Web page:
Context and objectives
Gross primary productivity (GPP) is possibly one of the most important ecosystem services made to society. While global products of GPP from remote sensing (e.g. MOD17) and land surface models do capture the global patterns, they still fail to capture the existing huge variability within biomes. The ECOPROPHET project aimed to improve GPP global estimates by testing to what degree the multitude of new Earth Observation products (e.g. from Sentinel-2 and SIF products) are better proxies of ecosystem functional phenology (photosynthetic activity) and by re-parameterizing the phenology modules of land Surface models.
Vegetation indices derived from Sentinel-2 images can be suitable descriptors of the GPP phenology. Among all investigated vegetation indices, chlorophyll-sensitive indices showed the best fit with the ecosystem productivity in a poplar plantation (Maleki et al., 2020) and captured quite well the onset of senescence in beech, oak and birch (Marien et al., 2019).
At local scale we found that all VIs failed in describing GPP during an extreme drought event. After integrating a drought indicator (e.g., soil water content, precipitation/potential evapotranspiration ratio or actual/potential evapotranspiration ratio) in the regression model, the performances of VIs drastically improved (Maleki et al., 2022, accepted for publication in Agriculture Forest Meteorology).
In the land surface models, it was found that the errors in the surface fluxes were strongly correlated to errors in LAI. The simulated phenological cycle in ISBA and ORCHIDEE was delayed compared to observations, and failed to capture the observed seasonal variability. The feedback mechanism between GPP and LAI (i.e. the biomass allocation scheme) was identified as a key element to improve the intricate coupling between energy, water and vegetation in land surface models (De Pue et al., in revision in BG).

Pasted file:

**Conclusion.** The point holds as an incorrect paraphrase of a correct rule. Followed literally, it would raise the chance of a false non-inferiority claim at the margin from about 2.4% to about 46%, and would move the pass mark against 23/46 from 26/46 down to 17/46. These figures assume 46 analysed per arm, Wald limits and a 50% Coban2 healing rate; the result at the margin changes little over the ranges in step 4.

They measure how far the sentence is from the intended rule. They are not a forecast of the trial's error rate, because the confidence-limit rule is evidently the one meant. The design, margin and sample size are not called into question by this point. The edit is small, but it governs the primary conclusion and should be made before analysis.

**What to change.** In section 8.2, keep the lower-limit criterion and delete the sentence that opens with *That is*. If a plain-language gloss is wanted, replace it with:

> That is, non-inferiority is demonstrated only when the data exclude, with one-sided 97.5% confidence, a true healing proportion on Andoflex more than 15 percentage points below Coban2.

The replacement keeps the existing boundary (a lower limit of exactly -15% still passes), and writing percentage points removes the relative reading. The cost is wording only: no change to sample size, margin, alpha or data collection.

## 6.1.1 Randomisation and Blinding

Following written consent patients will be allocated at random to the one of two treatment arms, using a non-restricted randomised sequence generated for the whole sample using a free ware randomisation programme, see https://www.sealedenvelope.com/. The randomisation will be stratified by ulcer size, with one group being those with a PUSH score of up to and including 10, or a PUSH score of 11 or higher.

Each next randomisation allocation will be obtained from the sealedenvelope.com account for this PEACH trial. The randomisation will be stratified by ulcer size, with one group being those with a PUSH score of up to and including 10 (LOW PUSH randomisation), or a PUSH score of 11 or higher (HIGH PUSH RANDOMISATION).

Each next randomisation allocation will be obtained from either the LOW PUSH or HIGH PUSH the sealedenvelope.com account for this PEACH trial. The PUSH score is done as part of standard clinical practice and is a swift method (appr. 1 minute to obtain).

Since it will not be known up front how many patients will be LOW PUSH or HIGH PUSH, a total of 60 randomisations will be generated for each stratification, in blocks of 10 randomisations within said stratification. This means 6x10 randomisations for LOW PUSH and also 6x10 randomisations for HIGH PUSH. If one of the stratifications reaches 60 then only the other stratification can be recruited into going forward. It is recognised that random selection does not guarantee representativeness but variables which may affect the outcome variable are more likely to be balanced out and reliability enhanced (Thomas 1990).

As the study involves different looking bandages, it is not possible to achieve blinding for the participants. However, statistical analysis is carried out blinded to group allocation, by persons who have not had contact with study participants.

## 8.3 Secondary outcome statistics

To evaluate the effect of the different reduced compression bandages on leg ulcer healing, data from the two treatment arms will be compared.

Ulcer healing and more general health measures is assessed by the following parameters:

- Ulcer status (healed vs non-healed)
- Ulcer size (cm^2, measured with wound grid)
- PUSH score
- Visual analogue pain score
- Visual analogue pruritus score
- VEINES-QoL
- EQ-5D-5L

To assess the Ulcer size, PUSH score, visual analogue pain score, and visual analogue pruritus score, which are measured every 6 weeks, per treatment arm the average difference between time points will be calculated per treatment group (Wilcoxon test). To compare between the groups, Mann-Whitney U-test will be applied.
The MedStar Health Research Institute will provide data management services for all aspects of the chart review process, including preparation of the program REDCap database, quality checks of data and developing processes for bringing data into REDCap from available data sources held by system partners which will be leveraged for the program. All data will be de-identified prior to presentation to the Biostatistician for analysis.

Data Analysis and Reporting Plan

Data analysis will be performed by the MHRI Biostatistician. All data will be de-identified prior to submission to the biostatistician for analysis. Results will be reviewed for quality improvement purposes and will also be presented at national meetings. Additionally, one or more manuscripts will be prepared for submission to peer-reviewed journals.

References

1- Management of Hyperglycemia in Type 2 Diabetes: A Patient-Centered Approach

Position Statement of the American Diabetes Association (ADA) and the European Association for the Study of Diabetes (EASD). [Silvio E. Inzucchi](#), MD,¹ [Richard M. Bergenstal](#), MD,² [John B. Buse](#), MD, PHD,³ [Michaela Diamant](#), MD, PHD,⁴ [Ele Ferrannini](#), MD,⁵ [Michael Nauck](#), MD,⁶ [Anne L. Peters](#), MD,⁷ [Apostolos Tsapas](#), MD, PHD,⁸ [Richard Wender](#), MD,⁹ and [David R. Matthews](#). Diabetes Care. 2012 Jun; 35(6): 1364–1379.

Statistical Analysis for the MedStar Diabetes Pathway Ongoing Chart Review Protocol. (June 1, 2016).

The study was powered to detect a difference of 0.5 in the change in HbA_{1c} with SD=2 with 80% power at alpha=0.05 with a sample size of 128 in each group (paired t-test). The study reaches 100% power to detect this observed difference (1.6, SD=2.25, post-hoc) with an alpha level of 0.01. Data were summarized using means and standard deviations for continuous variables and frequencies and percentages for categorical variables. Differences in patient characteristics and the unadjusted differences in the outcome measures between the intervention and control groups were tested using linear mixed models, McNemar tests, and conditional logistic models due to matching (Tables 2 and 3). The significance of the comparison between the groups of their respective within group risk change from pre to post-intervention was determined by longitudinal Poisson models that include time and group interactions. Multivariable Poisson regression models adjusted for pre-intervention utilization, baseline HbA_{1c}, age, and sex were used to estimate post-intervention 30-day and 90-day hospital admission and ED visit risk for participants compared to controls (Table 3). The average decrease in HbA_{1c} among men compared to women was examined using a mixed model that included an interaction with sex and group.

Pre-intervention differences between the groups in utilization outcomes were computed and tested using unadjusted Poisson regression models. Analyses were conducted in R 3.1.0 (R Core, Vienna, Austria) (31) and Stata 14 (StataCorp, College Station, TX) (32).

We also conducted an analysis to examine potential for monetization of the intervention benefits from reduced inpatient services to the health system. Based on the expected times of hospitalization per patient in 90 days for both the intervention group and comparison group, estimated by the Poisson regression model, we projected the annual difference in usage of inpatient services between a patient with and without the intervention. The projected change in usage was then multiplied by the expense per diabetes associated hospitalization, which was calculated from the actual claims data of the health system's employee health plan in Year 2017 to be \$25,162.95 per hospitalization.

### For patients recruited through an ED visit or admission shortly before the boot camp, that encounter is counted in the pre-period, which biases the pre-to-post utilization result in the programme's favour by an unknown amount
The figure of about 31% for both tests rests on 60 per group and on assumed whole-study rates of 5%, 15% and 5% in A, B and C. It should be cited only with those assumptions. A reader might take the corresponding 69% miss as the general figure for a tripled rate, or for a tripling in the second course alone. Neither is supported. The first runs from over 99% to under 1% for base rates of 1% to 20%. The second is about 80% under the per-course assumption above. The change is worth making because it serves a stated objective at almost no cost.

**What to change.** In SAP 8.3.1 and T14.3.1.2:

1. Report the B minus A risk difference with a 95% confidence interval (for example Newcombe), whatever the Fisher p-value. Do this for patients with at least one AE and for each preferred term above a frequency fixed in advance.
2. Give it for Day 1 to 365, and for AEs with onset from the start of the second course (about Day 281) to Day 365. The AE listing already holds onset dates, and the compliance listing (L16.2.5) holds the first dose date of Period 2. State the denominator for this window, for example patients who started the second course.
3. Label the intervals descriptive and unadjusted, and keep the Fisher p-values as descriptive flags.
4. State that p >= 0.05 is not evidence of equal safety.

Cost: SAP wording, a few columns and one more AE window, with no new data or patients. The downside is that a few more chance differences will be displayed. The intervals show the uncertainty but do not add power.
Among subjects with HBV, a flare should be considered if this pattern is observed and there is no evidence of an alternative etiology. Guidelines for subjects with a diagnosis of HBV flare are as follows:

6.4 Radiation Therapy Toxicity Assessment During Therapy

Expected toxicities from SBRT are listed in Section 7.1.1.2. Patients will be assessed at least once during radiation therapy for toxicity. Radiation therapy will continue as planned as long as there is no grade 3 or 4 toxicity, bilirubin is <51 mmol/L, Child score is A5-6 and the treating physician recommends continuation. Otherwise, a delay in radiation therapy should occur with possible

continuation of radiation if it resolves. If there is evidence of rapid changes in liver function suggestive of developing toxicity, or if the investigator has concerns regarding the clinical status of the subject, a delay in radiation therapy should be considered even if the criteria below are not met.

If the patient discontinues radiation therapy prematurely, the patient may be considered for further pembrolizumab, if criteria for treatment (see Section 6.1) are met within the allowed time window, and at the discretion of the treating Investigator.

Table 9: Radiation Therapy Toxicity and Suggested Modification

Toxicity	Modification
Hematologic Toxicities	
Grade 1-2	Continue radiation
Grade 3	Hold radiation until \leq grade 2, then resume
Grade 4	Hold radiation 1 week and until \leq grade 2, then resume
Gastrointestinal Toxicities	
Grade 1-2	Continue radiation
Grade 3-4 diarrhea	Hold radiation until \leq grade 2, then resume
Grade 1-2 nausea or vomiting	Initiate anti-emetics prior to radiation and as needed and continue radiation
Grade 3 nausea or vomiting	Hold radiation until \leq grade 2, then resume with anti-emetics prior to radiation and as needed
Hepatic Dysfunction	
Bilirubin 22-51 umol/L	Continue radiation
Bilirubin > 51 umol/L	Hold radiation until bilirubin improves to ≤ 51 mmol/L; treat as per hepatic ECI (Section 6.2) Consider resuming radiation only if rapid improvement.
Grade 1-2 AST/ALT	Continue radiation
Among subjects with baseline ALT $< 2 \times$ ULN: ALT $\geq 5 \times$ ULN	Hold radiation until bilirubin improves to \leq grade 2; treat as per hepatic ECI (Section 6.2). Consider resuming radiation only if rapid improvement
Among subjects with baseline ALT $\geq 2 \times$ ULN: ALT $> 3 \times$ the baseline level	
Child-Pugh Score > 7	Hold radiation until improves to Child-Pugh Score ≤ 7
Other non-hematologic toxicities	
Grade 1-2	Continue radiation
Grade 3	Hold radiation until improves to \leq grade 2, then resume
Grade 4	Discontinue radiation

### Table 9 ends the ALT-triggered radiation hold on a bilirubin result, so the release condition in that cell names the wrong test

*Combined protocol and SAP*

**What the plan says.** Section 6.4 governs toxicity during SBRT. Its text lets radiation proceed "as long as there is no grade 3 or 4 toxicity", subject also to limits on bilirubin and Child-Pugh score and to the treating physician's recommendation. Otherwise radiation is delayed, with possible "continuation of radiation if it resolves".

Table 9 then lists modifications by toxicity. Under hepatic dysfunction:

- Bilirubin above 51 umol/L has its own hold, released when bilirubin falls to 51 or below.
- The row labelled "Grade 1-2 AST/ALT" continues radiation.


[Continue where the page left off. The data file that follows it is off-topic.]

The carbon uptake phenology was improved in the ORCHIDEE model over the Amazonian rainforest. The leaves demography was modified at the beginning of the dry season, with both an increase of shedding of old leaves and an increase of allocation of carbon towards young leaves, which are more photosynthetically efficient. The consecutive improvement of the simulated GPP seasonal cycle was demonstrated against observations, both at site and regional scales. Using radiation or vapour pressure deficit as the environmental driver for leaf shedding and leaf flush gave equivalent results.
Results of the comparison of between land surface models and RS-based linear model developed in the framework of the project showed a fair correlation between the anomalies in the leaf phenology (quantified by LAI and the VI) and the in situ carbon uptake phenology, when excluding the evergreen sites. In this case, the stronger correlation is found in LAI, compared to NDVI, EVI and NIRv. Notably, a poorer relation was found for maximum of season, compared to the start and end of season. SIF does not rely on the greenness of the vegetation, but is a proxy for the photosynthetic activity. Consequently, a good relation was found between in situ GPP and SIF phenology for both evergreen and non-evergreen plant functional types. No such relation was found for LAI, NDVI, EVI or NIRv. These results were presented at the IGARSS 2021 conference, and form the basis for the joint paper that is in the preparation in the frame of the ECOPROPHECIES DISSUP project.
Societal (including environmental) relevance
The ECOPROPHET project provided new important insights on the modelling of GPP which were shared with stakeholders from other modelling teams. Presentations, workshops and seminars were held for the ACCORD surface consortium, the ISBA development team at CNRM, and the ORCHIDEE developers.
Products and services
Data and products produced in the framework of the project are available under request to project PIs.
Research centres, meteorological institutes, environmental agencies.
|Project leader(s):||UA - Ecosystem Management Research Group|